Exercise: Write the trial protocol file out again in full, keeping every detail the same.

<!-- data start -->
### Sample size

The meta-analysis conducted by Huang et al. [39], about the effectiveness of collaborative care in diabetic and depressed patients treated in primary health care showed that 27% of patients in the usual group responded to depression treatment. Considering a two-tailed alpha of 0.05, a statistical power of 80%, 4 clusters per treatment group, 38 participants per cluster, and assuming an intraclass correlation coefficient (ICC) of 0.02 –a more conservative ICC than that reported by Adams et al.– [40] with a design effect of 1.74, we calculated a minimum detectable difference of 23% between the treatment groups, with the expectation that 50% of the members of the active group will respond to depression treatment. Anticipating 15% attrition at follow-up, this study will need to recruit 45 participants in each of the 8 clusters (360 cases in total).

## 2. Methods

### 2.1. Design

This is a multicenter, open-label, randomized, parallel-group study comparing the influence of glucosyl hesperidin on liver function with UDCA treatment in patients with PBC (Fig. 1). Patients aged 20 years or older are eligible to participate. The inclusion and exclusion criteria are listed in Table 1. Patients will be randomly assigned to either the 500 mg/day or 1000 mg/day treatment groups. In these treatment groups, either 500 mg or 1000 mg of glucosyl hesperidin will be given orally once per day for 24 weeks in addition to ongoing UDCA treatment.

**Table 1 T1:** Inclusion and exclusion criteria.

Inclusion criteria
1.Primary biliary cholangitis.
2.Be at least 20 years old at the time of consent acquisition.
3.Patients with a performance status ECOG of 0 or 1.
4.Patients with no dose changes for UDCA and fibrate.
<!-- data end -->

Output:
### Sample size

The meta-analysis conducted by Huang et al. [39], about the effectiveness of collaborative care in diabetic and depressed patients treated in primary health care showed that 27% of patients in the usual group responded to depression treatment. Considering a two-tailed alpha of 0.05, a statistical power of 80%, 4 clusters per treatment group, 38 participants per cluster, and assuming an intraclass correlation coefficient (ICC) of 0.02 –a more conservative ICC than that reported by Adams et al.– [40] with a design effect of 1.74, we calculated a minimum detectable difference of 23% between the treatment groups, with the expectation that 50% of the members of the active group will respond to depression treatment. Anticipating 15% attrition at follow-up, this study will need to recruit 45 participants in each of the 8 clusters (360 cases in total).

## 2. Methods

### 2.1. Design

This is a multicenter, open-label, randomized, parallel-group study comparing the influence of glucosyl hesperidin on liver function with UDCA treatment in patients with PBC (Fig. 1). Patients aged 20 years or older are eligible to participate. The inclusion and exclusion criteria are listed in Table 1. Patients will be randomly assigned to either the 500 mg/day or 1000 mg/day treatment groups. In these treatment groups, either 500 mg or 1000 mg of glucosyl hesperidin will be given orally once per day for 24 weeks in addition to ongoing UDCA treatment.

**Table 1 T1:** Inclusion and exclusion criteria.

Inclusion criteria
1.Primary biliary cholangitis.
2.Be at least 20 years old at the time of consent acquisition.
3.Patients with a performance status ECOG of 0 or 1.
4.Patients with no dose changes for UDCA and fibrate.